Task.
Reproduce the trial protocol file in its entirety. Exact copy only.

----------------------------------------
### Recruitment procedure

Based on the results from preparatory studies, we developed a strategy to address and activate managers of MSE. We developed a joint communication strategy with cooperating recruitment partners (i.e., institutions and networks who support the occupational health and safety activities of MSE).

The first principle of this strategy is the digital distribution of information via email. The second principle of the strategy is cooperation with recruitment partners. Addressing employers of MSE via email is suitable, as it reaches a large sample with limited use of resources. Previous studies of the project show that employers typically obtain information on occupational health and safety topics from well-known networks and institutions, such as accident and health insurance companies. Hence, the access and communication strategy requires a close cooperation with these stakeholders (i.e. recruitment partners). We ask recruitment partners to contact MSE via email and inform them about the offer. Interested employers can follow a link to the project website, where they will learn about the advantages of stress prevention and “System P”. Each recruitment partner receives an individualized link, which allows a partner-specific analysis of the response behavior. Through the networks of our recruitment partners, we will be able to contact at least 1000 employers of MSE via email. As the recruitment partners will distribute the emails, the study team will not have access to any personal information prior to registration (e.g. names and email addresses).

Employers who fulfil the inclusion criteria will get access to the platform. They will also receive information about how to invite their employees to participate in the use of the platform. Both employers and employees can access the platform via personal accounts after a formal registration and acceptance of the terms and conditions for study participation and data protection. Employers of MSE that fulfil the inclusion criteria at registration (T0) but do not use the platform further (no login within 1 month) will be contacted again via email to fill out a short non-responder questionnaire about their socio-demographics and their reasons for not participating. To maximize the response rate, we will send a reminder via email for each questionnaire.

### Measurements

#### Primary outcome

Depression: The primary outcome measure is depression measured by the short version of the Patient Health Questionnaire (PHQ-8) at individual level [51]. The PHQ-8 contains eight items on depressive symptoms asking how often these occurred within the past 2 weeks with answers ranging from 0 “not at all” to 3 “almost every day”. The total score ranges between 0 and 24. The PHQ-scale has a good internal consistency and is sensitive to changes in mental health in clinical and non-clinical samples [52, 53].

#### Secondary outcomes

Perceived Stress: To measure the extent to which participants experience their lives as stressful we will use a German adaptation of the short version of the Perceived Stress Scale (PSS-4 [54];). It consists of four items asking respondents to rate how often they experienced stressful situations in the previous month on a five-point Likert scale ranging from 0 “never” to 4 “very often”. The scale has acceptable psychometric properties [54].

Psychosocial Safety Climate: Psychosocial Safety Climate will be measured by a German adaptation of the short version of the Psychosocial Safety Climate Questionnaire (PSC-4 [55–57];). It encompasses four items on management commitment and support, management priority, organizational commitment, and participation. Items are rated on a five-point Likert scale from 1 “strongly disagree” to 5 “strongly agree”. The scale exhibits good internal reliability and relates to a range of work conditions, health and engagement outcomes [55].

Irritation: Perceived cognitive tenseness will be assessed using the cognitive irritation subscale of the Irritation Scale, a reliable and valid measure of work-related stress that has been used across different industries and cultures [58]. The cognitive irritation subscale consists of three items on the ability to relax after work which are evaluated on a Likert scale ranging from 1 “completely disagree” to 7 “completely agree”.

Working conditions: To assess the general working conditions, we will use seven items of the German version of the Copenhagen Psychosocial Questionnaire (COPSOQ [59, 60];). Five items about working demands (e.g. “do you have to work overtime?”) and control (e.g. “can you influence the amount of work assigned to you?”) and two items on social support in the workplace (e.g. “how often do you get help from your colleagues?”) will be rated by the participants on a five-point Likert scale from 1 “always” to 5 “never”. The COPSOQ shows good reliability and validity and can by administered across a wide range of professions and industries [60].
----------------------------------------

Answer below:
### Recruitment procedure

Based on the results from preparatory studies, we developed a strategy to address and activate managers of MSE. We developed a joint communication strategy with cooperating recruitment partners (i.e., institutions and networks who support the occupational health and safety activities of MSE).

The first principle of this strategy is the digital distribution of information via email. The second principle of the strategy is cooperation with recruitment partners. Addressing employers of MSE via email is suitable, as it reaches a large sample with limited use of resources. Previous studies of the project show that employers typically obtain information on occupational health and safety topics from well-known networks and institutions, such as accident and health insurance companies. Hence, the access and communication strategy requires a close cooperation with these stakeholders (i.e. recruitment partners). We ask recruitment partners to contact MSE via email and inform them about the offer. Interested employers can follow a link to the project website, where they will learn about the advantages of stress prevention and “System P”. Each recruitment partner receives an individualized link, which allows a partner-specific analysis of the response behavior. Through the networks of our recruitment partners, we will be able to contact at least 1000 employers of MSE via email. As the recruitment partners will distribute the emails, the study team will not have access to any personal information prior to registration (e.g. names and email addresses).

Employers who fulfil the inclusion criteria will get access to the platform. They will also receive information about how to invite their employees to participate in the use of the platform. Both employers and employees can access the platform via personal accounts after a formal registration and acceptance of the terms and conditions for study participation and data protection. Employers of MSE that fulfil the inclusion criteria at registration (T0) but do not use the platform further (no login within 1 month) will be contacted again via email to fill out a short non-responder questionnaire about their socio-demographics and their reasons for not participating. To maximize the response rate, we will send a reminder via email for each questionnaire.

### Measurements

#### Primary outcome

Depression: The primary outcome measure is depression measured by the short version of the Patient Health Questionnaire (PHQ-8) at individual level [51]. The PHQ-8 contains eight items on depressive symptoms asking how often these occurred within the past 2 weeks with answers ranging from 0 “not at all” to 3 “almost every day”. The total score ranges between 0 and 24. The PHQ-scale has a good internal consistency and is sensitive to changes in mental health in clinical and non-clinical samples [52, 53].

#### Secondary outcomes

Perceived Stress: To measure the extent to which participants experience their lives as stressful we will use a German adaptation of the short version of the Perceived Stress Scale (PSS-4 [54];). It consists of four items asking respondents to rate how often they experienced stressful situations in the previous month on a five-point Likert scale ranging from 0 “never” to 4 “very often”. The scale has acceptable psychometric properties [54].

Psychosocial Safety Climate: Psychosocial Safety Climate will be measured by a German adaptation of the short version of the Psychosocial Safety Climate Questionnaire (PSC-4 [55–57];). It encompasses four items on management commitment and support, management priority, organizational commitment, and participation. Items are rated on a five-point Likert scale from 1 “strongly disagree” to 5 “strongly agree”. The scale exhibits good internal reliability and relates to a range of work conditions, health and engagement outcomes [55].

Irritation: Perceived cognitive tenseness will be assessed using the cognitive irritation subscale of the Irritation Scale, a reliable and valid measure of work-related stress that has been used across different industries and cultures [58]. The cognitive irritation subscale consists of three items on the ability to relax after work which are evaluated on a Likert scale ranging from 1 “completely disagree” to 7 “completely agree”.

Working conditions: To assess the general working conditions, we will use seven items of the German version of the Copenhagen Psychosocial Questionnaire (COPSOQ [59, 60];). Five items about working demands (e.g. “do you have to work overtime?”) and control (e.g. “can you influence the amount of work assigned to you?”) and two items on social support in the workplace (e.g. “how often do you get help from your colleagues?”) will be rated by the participants on a five-point Likert scale from 1 “always” to 5 “never”. The COPSOQ shows good reliability and validity and can by administered across a wide range of professions and industries [60].